American Apparel Changed The Way We See Fashion — And I'm Going To Miss It

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American Apparel May Be Closing Its Doors For Good
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It's been a bumpy ride, but a good one.

American Apparel — hailed as the company that clothed Millennials — was recently purchased for about $88 million by Gildan Activewear, a Canadian clothing retailer, after the company lapsed into Chapter 11 bankruptcy for the second time in a year. As a result, American Apparel's assets are likely to soon be sold off completely, causing a huge number of their stores to close and thousands of layoffs.

And that makes me REALLY sad — for a number of reasons.

Over the years, American Apparel was undoubtedly a large presence on the everyday fashion scene. Dov Charney founded the company in 1997 when the doors to the first American Apparel in LA were opened. The company was synonymous with LA-cool. The brand was not only trendy and fashionable but also had a progressive commitment to causes that resonated with the LA community.

Charney moved his company toward a sweatshop-free environment (very unusual for the fashion world) and the company exercised fair labor practices by giving their garment workers fair wages and benefits.

American Apparel was also vocal about their commitment to immigration rights and LGBT rights with their famous “Legalize LA” and “Legalize Gay” shirts.


Fellowship of the Minds

I remember stopping by the American Apparel factory store when I was visiting LA as a freshman in college. The racks of clothing on sale at the factory store shared the same floor as their garment workers.

I recall hearing the chatter of various languages as I made my way past the store's mannequins, which were clothed in neon tights and cropped tops.

Throughout the factory, there were signs boasting of the company’s sweatshop-free practices and the transparency of their treatment of factory workers. It was legitimately amazing to see that in person.

It made me realize that American Apparel was so unique because they were (shocker!) proud of their ideals. They stood firmly for the rights of their workers, and they were vocal about their beliefs. In an industry that infamously exploits workers, American Apparel proudly believed in fair treatment of their LA-based factory workers.

The company boasted of their US manufactured goods and their transparent treatment of their workers, but they weren’t completely free of faults. They were also known for their provocative and controversial ads, which pictured their models in suggestive poses.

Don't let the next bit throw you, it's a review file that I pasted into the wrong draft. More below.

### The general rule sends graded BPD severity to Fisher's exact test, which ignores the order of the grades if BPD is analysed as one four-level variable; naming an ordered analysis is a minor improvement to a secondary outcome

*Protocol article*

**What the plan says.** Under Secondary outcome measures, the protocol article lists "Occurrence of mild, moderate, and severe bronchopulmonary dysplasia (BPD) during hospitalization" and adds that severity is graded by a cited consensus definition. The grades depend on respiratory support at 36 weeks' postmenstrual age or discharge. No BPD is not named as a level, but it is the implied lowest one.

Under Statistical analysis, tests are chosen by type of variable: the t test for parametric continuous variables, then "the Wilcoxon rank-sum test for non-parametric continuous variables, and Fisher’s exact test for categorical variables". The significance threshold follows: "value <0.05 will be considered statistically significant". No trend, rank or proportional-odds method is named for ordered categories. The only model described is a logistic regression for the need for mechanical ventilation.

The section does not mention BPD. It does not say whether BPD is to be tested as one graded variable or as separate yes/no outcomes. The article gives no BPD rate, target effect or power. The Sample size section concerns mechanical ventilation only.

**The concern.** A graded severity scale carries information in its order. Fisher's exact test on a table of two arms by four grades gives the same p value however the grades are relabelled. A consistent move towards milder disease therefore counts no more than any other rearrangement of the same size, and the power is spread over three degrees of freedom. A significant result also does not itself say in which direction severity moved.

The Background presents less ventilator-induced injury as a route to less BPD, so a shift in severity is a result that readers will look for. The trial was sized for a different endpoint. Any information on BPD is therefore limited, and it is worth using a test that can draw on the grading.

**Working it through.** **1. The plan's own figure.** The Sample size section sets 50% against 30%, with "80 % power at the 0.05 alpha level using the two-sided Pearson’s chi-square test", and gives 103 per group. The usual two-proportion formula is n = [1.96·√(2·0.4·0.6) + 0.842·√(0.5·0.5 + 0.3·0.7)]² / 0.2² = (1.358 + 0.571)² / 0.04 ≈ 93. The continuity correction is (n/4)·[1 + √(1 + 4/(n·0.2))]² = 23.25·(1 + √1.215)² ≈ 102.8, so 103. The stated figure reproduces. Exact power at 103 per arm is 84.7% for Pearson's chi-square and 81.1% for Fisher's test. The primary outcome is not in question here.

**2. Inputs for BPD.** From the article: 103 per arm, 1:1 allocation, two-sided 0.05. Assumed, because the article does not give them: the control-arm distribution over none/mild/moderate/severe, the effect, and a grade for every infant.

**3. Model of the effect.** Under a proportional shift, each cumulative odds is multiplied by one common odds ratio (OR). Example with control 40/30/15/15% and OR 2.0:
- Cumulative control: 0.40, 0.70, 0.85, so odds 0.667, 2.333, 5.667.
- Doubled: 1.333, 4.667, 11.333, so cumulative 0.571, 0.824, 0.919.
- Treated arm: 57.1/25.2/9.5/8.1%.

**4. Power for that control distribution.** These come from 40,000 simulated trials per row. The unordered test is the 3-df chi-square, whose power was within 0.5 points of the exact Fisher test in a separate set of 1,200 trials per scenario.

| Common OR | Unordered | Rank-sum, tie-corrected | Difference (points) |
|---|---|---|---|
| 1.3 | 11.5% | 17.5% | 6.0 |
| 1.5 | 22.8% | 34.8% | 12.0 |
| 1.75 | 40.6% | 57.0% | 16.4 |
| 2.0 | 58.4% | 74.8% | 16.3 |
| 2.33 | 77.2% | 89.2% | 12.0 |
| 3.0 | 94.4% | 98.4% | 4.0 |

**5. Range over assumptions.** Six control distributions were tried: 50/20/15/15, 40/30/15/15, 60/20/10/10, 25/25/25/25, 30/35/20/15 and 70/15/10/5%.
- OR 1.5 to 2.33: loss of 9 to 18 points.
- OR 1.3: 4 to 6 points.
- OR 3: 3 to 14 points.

Dazed

Sure, some of the brand’s advertisements were far from classy, but on the other side of this, American Apparel had a unique approach to casting their models.

They used real women of different sizes, skin tones, sexual orientations, and ethnicities. American Apparel proved that there was a place in modeling for women of different looks and backgrounds.

In addition, the company rarely used Photoshop to touch up their images, and they discouraged the use of heavy makeup in their photo shoots. The result was a catalog of models who looked REAL.

American Apparel had a highly sexualized image, but their catalogs displayed authentic people. Since they didn’t conform to the fashion industry’s beauty standards, American Apparel showed that people could be beautiful without heavy makeup or Photoshop. The fashion industry is known for packaging unrealistic ideals of beauty, so it’s important that real people (this includes people of different heights, body measurements, ethnicities, and ages) are represented in advertisements to show that beauty isn’t limited to one ideal.  

American Apparel’s demise brings along with it the causes that the company was adamant about, including US manufacturing, LGBT and immigration rights, and the representation of different body types in their ads. It’s hard to think of any other apparel company that is as vocal or insistent as American Apparel was about these causes.   

Gildan has yet to say what its plans for the future are, but the end of the brand is undoubtedly significant. And, yes, Dov Charney is rumored to be grade-A creep, but the company and the brand he helped create transcended his own personal failures.

American Apparel had its faults (did it ever), but the company supported so many important causes that it can't be ignored. The overwhelming probability that the company will be shutting down is pretty devastating in a number of ways — but on the bright side, we can all look forward to the upcoming sales over the next few weeks.

 

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